Bounty Bay

Friday 30 March 2007
Bounty Bay is big. Or at least it is in China where, we're reliably told, 15 million players are already sailing the huge open seas that dominate most of this nautically orientated MMO's world map. So, what's the appeal and - beyond China - could this maritime massively multiplayer offering be a real challenger to World of Warcraft?

Realistically, we doubt it, but Bounty Bay - which is set between the 14th and 16th Centuries - promises to appeal to PC gamers that want to submerge themselves into a seriously deep MMO. And, of course, those that fancy the idea of playing in a huge world where wizards don't get a look in will also be interested.

The lure of becoming a cutthroat pirate and reeking havoc in sea battles, searching for treasure and lying low in secret hideouts is definitely the most tempting for us, although more noble adventurers and land lubbers will be equally well catered for with a diverse range of skills which can be developed according to preference as you progress.

Cruising the open waves in a convoy of ships (vessels can be hoisted up to level 10) also sends a shiver down our timbers, although we imagine that there will be plenty of warships hunting in packs eager to broadside any lone boats, so working with a roundly equipped guild will be essential when out on the briny.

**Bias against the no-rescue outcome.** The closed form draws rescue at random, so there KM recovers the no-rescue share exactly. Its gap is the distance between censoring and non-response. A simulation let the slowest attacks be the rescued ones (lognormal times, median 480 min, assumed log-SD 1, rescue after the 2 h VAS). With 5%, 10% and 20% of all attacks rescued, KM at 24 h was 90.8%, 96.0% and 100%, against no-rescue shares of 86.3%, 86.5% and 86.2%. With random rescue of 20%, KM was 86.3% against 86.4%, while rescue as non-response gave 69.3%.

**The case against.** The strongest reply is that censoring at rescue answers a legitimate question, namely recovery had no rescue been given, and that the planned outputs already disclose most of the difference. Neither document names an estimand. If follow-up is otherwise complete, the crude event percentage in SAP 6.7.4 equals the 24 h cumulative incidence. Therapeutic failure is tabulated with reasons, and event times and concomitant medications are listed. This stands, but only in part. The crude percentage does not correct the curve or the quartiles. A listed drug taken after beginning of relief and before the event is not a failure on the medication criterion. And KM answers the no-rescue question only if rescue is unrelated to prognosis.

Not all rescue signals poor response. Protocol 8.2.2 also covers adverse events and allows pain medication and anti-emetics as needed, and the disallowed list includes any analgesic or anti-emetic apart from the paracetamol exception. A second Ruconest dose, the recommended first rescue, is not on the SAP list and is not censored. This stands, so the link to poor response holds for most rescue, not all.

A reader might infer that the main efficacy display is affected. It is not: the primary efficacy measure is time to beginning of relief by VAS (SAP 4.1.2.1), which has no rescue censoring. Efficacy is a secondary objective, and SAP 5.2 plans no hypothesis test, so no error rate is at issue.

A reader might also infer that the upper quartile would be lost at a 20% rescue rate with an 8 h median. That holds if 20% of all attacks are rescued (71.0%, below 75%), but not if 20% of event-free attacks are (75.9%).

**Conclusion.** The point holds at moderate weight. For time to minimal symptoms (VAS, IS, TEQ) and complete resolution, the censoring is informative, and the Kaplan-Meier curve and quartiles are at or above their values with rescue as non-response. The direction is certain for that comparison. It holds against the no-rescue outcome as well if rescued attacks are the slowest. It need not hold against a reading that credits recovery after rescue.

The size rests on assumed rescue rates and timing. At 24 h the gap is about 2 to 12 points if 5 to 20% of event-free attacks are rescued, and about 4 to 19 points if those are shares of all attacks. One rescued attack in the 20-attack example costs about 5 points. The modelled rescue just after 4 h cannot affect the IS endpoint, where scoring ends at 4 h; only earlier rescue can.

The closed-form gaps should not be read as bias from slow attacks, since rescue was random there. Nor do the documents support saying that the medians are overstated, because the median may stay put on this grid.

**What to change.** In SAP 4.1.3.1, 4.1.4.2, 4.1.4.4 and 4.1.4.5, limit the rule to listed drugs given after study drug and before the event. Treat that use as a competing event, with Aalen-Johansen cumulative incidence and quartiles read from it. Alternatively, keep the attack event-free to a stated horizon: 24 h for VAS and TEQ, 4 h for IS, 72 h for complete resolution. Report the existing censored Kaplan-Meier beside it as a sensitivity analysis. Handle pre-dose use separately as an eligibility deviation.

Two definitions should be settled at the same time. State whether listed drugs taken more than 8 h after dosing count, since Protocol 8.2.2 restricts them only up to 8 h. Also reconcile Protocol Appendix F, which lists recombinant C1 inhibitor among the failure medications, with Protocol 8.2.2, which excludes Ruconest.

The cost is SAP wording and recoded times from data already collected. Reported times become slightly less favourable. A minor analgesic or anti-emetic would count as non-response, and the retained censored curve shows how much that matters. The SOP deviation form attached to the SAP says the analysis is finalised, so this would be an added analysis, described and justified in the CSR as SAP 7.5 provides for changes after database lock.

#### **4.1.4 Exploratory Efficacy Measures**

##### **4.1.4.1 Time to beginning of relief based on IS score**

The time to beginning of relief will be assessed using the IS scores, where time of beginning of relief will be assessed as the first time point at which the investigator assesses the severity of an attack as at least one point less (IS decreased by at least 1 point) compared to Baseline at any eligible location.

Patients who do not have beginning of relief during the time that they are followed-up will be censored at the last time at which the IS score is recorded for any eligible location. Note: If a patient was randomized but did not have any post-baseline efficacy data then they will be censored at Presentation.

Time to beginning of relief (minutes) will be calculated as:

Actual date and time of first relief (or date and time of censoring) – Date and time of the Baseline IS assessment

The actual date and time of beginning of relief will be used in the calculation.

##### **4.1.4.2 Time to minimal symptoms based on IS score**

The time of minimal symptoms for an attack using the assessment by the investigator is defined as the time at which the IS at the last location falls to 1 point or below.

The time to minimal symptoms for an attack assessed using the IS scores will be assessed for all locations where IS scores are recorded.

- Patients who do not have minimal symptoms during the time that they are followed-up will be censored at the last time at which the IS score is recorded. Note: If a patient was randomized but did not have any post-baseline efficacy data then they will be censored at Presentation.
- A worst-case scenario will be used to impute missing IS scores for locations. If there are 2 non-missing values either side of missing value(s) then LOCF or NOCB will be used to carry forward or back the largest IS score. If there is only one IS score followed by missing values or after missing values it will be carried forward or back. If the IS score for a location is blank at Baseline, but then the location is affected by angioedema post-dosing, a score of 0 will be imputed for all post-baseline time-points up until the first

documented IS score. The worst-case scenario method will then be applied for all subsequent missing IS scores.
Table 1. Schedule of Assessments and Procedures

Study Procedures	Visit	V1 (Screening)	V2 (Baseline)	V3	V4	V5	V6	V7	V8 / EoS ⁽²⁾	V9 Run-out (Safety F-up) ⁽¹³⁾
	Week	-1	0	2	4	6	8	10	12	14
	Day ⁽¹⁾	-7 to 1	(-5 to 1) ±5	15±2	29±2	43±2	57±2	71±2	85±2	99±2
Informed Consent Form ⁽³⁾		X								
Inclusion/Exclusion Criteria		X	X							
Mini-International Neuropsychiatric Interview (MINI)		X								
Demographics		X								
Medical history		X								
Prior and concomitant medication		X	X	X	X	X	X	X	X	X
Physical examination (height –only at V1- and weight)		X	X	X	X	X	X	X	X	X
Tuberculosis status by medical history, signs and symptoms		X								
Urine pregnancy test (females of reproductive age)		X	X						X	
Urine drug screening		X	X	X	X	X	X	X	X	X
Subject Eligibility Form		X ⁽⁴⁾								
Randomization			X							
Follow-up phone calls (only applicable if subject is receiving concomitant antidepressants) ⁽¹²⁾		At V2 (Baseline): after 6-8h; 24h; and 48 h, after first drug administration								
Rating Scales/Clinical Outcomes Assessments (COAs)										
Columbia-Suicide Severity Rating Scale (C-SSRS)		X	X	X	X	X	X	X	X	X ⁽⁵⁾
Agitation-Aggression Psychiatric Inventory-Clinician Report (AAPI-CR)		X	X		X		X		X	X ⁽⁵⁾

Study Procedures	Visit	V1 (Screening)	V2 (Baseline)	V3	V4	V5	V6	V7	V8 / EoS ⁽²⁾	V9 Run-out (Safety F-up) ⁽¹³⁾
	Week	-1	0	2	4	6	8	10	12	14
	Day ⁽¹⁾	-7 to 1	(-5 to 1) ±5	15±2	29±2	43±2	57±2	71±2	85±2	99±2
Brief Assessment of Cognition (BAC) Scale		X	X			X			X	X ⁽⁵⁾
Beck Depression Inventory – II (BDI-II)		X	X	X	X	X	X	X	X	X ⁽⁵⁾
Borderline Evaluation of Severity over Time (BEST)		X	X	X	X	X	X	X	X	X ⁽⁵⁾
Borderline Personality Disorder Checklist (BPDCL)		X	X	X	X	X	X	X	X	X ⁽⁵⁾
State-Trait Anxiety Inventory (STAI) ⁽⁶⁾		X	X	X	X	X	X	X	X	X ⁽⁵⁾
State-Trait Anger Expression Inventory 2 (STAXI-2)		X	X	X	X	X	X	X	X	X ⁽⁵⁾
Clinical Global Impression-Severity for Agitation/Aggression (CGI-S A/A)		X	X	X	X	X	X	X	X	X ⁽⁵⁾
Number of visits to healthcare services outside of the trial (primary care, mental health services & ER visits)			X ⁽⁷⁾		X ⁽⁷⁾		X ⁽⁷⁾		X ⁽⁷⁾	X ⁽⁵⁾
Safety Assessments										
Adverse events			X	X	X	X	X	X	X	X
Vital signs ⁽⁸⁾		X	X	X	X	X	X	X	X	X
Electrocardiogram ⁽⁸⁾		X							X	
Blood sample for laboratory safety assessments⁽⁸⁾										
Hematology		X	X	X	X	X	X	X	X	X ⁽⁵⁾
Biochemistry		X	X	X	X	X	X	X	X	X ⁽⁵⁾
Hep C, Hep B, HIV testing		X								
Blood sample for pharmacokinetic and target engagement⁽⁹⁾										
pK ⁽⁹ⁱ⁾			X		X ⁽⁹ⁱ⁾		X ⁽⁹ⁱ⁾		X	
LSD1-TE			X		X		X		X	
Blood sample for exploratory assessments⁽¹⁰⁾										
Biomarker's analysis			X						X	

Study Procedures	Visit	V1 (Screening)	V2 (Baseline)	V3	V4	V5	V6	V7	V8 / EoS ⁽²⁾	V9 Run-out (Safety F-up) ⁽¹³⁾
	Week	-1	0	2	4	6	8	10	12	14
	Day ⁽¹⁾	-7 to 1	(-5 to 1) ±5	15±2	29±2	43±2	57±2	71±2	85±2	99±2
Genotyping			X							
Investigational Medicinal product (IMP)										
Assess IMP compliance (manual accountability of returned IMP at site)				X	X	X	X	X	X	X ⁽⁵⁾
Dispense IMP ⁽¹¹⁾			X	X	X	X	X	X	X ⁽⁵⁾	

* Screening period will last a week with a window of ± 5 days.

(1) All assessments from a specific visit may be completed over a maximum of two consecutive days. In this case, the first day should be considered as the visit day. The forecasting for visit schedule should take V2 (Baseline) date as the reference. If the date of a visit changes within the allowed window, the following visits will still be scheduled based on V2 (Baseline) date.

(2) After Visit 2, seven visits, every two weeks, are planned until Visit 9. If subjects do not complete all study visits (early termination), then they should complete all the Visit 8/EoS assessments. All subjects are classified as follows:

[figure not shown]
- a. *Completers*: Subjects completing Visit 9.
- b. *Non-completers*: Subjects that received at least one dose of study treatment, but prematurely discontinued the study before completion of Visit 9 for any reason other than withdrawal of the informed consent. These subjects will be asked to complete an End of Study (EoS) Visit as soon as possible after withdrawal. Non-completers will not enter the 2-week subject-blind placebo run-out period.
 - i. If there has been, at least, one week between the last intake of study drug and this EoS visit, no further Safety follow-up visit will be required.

And Guilds keen to conquer won't be limited to sea battles - they will also be able to fight it out for control of some of the 60+ historical cities and ports. Of course, the victor's spoils will bring obvious benefits in terms of power and resources, although they will then have to defend their stronghold from jealous aggressors.

To ensure Bounty Bay stays on an even keel, there should also be plenty for solo adventurers to enjoy. With specific guild quests and tasks to complete within cities, discoveries to make (from plants and animals through to notable wonders like the Egyptian Pyramids) and more laid back vocations - such as farmer, fisherman or miner - to specialise in.

But, really, if it's a choice between chopping wood and firing cannons? Just show us the fuse, m'hearty...

Matt Cundy
I don't have the energy to really hate anything properly. Most things I think are OK or inoffensively average. I do love quite a lot of stuff as well, though.